A recent article out of Brussels warns that young Europeans are in danger of damaging their ears by playing MP3s.
According to the Reuters story, a European Union body on health risks warns that the young Europeans are playing the MP3s too loud through personal music players. However, the warning is not new, as adults and health officials have warned against ear damage caused by loud music ever since the invention of the portable music device... if not before.
The EU Scientific Committee on Emerging and Newly Identified Health Risks stated that listening to MP3 players and other music devices - at high volumes for long periods of time - can cause loss of hearing and tinnitus. The Committee discovered that 5 to 10 percent of consumers risk permanent hearing loss if listening to loud music for one hour a day each week for at least five years. Currently there is no cure for tinnitus or hearing loss.
"Let's be frank -- we are looking at a catastrophe unless something is done soon," Stephen Russell of the pan-European ANEC consumer safety group said.
While the warning is more of the same heard across decades, one thing to keep in mind is the current music industry's need to deliver loud music. Many call it the "loudness war," and as Wikipedia dictates, this classification refers to the music industry's tendency "to record, produce and broadcast music at progressively increasing levels of loudness each year to create a sound that stands out from others and the previous year." Wikipedia even shows an animated diagram showing the trend in increasing loudness shown in waveform.
So while children of the 80s shrugged off parental scolding about listening to music at loud levels via those nifty tape players, critics of today have a more solid reason to warn against ear damage with louder, potentially damaging levels of music available in physical and digital form. In fact, today's music might actually cause fatigue.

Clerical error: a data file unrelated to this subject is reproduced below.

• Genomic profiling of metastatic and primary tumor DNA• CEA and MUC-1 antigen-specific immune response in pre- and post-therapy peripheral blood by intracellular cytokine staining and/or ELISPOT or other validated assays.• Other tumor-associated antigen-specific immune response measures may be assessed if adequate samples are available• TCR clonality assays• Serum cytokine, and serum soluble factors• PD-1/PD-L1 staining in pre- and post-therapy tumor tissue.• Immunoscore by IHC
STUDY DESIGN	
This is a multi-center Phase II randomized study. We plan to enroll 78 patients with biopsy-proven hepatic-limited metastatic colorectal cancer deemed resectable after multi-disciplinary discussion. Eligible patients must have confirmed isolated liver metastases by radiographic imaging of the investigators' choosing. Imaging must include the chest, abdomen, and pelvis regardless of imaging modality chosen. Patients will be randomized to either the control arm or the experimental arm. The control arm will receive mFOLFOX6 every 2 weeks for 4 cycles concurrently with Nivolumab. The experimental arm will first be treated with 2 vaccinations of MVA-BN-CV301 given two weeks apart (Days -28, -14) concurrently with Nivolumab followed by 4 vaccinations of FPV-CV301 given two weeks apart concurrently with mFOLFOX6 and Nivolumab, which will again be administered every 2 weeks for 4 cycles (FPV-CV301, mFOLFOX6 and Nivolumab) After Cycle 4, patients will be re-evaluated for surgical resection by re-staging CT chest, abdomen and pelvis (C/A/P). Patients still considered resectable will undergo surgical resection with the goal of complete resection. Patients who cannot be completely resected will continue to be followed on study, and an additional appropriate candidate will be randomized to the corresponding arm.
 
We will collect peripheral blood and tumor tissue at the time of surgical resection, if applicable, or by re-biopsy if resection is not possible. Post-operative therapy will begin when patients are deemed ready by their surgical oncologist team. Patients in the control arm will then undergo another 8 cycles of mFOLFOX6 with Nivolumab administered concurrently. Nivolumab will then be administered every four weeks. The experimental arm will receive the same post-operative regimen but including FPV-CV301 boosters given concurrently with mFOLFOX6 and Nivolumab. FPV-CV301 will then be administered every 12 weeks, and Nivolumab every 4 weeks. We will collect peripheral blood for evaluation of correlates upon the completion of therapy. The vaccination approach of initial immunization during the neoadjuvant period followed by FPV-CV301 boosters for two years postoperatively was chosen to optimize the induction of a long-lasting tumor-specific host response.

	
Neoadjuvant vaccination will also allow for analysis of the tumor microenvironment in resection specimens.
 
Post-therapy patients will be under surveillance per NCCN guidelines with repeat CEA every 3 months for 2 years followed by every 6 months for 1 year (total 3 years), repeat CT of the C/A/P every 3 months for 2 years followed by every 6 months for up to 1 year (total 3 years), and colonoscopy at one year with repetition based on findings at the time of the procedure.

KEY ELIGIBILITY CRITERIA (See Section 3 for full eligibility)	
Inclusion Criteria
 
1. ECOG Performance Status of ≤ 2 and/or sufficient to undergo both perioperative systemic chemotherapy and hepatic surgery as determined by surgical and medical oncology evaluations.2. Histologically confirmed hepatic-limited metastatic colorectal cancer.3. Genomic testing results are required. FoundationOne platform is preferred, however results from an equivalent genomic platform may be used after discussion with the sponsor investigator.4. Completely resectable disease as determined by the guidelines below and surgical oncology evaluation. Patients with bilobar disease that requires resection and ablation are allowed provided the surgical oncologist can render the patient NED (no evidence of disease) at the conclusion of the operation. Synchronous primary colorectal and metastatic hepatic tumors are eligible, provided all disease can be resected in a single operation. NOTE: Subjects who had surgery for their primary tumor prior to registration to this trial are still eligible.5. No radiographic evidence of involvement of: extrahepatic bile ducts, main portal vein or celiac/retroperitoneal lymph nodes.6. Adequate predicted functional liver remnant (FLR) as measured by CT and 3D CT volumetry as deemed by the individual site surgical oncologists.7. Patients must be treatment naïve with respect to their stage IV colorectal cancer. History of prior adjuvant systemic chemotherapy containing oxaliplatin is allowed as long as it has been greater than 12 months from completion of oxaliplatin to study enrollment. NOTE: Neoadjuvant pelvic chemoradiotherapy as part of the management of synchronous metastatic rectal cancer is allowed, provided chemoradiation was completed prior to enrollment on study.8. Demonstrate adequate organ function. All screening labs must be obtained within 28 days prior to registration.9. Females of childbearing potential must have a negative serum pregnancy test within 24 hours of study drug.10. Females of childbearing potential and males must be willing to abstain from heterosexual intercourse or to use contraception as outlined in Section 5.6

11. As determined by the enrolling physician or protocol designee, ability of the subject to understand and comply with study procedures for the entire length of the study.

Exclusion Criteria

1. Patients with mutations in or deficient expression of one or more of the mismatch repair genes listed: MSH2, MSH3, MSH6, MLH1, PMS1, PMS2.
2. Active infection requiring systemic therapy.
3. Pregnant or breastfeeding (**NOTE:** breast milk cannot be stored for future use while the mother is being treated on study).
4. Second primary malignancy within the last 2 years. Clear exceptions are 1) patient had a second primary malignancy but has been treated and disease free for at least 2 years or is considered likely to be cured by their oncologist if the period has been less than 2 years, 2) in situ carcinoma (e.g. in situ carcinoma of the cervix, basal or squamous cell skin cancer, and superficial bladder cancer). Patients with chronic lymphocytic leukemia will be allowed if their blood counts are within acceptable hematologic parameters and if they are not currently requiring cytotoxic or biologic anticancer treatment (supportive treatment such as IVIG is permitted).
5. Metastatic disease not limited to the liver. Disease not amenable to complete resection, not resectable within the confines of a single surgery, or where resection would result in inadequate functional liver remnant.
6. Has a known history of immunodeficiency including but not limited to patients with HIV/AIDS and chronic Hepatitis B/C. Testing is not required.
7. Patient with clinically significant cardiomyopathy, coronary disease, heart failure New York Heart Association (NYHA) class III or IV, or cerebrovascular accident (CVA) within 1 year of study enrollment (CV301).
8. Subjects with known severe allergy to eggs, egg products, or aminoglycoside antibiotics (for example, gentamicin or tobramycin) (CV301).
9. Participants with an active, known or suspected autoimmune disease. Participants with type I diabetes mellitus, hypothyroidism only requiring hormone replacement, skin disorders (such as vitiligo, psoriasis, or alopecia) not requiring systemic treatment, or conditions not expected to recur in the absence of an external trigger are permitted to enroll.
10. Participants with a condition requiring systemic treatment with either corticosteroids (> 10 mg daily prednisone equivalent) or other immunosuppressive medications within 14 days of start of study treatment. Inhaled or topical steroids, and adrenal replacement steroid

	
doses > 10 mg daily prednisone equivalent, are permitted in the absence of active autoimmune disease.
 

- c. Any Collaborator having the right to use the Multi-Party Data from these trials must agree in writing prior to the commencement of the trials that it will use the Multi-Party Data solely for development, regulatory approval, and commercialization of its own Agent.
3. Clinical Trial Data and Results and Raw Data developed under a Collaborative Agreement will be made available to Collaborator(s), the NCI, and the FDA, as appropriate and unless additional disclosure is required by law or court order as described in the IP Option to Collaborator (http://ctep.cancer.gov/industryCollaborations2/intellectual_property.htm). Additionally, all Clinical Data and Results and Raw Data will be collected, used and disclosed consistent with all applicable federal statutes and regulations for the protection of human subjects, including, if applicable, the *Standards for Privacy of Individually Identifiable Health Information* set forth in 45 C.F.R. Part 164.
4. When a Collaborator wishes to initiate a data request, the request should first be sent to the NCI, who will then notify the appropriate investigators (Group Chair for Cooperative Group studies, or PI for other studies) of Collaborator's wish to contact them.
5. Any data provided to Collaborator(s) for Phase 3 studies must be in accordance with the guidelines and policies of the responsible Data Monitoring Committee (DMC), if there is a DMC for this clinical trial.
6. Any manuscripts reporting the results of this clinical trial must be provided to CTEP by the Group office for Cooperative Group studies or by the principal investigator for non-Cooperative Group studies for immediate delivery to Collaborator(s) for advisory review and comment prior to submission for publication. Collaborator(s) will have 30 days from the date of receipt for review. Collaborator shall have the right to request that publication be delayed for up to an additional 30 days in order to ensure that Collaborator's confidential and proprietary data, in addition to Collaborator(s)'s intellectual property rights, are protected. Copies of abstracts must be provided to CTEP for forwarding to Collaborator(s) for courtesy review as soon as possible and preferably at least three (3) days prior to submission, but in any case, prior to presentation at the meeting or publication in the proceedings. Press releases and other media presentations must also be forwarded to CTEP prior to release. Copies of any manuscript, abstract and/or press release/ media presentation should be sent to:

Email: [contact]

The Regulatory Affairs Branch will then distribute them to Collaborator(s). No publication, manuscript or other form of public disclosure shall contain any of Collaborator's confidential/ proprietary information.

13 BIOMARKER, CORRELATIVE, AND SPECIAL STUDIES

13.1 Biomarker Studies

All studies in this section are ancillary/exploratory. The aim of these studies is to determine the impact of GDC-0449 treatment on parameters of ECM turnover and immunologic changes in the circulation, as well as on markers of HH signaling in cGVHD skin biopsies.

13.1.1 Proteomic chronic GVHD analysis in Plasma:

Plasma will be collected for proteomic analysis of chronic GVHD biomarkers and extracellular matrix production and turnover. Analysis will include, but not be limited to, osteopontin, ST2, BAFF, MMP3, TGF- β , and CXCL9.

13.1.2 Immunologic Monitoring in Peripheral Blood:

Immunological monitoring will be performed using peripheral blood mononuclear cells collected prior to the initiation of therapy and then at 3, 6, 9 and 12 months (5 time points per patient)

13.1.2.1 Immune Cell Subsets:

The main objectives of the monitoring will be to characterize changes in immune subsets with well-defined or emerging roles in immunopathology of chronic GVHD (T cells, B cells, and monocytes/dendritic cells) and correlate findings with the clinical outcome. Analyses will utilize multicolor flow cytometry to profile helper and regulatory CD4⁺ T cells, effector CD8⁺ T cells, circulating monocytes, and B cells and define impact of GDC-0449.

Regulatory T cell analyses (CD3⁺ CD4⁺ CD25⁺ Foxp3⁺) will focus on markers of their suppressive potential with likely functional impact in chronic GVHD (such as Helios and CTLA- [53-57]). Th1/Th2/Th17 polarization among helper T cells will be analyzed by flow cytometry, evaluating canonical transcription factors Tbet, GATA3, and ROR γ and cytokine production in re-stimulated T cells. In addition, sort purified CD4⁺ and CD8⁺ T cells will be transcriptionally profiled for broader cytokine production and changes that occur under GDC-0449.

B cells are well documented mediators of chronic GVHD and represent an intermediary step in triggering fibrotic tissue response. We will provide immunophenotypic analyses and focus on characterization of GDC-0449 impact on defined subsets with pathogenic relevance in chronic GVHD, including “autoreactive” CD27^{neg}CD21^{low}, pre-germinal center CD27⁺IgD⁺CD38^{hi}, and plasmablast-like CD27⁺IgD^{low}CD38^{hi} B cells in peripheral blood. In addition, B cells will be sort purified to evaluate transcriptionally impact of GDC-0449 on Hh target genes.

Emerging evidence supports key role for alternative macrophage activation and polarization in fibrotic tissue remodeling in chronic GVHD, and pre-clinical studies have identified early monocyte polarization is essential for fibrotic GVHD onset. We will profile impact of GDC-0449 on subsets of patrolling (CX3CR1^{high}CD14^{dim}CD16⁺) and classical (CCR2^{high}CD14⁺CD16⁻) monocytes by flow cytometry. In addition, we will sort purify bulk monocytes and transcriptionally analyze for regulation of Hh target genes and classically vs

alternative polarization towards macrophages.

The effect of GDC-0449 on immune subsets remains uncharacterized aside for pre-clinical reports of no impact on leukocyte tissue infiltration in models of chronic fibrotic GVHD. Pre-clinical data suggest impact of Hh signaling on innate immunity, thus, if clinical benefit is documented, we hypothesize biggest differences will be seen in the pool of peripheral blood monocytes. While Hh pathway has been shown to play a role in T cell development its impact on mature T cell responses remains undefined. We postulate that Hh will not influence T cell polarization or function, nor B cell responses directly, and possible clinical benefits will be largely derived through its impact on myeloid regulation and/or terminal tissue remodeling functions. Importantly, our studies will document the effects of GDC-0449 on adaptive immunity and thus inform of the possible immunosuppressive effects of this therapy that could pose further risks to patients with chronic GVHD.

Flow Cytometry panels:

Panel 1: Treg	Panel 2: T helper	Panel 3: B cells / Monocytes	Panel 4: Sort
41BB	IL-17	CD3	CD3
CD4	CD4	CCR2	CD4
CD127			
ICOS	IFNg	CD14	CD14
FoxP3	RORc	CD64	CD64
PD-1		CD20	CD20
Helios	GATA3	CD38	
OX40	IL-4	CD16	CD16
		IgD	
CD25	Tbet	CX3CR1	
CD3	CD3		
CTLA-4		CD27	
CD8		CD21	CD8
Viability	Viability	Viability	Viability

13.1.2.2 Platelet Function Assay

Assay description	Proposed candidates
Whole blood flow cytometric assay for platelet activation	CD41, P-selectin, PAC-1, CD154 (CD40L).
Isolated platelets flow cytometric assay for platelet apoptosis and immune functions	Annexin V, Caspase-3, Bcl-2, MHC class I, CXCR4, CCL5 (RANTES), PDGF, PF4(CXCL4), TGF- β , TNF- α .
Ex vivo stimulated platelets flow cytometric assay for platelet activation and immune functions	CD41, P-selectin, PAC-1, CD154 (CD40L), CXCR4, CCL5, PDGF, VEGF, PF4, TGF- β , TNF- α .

"You get more apparent volume but less dynamics," producer Kevin Killen told the Sun Journal last year, who has worked with Elvis Costello, Tori Amos and Jewel. "By the end of it, the listener just ends up feeling fatigued, a little like an assault to the ears."
In an effort to combat the loudness wars, engineer Charles Dye co-founded Turn Me Up to show that musicians can create softer, more dynamic recordings. He said that record labels and producers originally did not set out to create loud music, to "strip music of dynamics and emotion," but rather continuously increased the volumes over the years because everyone else was doing it.
Ultimately, it's not the actual MP3 that's the root of the problem, but the engineered music compressed within the file. It would not be surprising if some organization steps in and regulates the loudness levels of music by either fining record companies, or implementing hardware volume limitations on music devices. Still, in the meantime, listeners should turn the volume down and preserve the eardrums before music levels become deafening.